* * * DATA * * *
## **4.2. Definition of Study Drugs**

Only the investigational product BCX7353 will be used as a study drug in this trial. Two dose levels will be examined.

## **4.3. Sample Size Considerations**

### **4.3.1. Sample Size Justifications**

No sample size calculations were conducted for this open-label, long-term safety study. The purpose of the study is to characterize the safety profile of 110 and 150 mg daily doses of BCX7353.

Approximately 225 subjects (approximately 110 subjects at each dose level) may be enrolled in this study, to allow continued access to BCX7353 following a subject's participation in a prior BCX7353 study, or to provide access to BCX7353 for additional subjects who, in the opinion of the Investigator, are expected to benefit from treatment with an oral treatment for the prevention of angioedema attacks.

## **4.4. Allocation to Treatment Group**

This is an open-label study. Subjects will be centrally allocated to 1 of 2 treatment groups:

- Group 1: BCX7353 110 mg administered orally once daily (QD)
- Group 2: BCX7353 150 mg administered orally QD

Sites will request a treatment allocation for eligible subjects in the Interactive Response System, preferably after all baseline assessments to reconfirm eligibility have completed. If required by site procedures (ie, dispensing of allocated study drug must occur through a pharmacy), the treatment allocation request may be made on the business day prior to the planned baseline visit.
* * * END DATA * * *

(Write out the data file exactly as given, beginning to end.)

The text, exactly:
## **4.2. Definition of Study Drugs**

Only the investigational product BCX7353 will be used as a study drug in this trial. Two dose levels will be examined.

## **4.3. Sample Size Considerations**

### **4.3.1. Sample Size Justifications**

No sample size calculations were conducted for this open-label, long-term safety study. The purpose of the study is to characterize the safety profile of 110 and 150 mg daily doses of BCX7353.

Approximately 225 subjects (approximately 110 subjects at each dose level) may be enrolled in this study, to allow continued access to BCX7353 following a subject's participation in a prior BCX7353 study, or to provide access to BCX7353 for additional subjects who, in the opinion of the Investigator, are expected to benefit from treatment with an oral treatment for the prevention of angioedema attacks.

## **4.4. Allocation to Treatment Group**

This is an open-label study. Subjects will be centrally allocated to 1 of 2 treatment groups:

- Group 1: BCX7353 110 mg administered orally once daily (QD)
- Group 2: BCX7353 150 mg administered orally QD

Sites will request a treatment allocation for eligible subjects in the Interactive Response System, preferably after all baseline assessments to reconfirm eligibility have completed. If required by site procedures (ie, dispensing of allocated study drug must occur through a pharmacy), the treatment allocation request may be made on the business day prior to the planned baseline visit.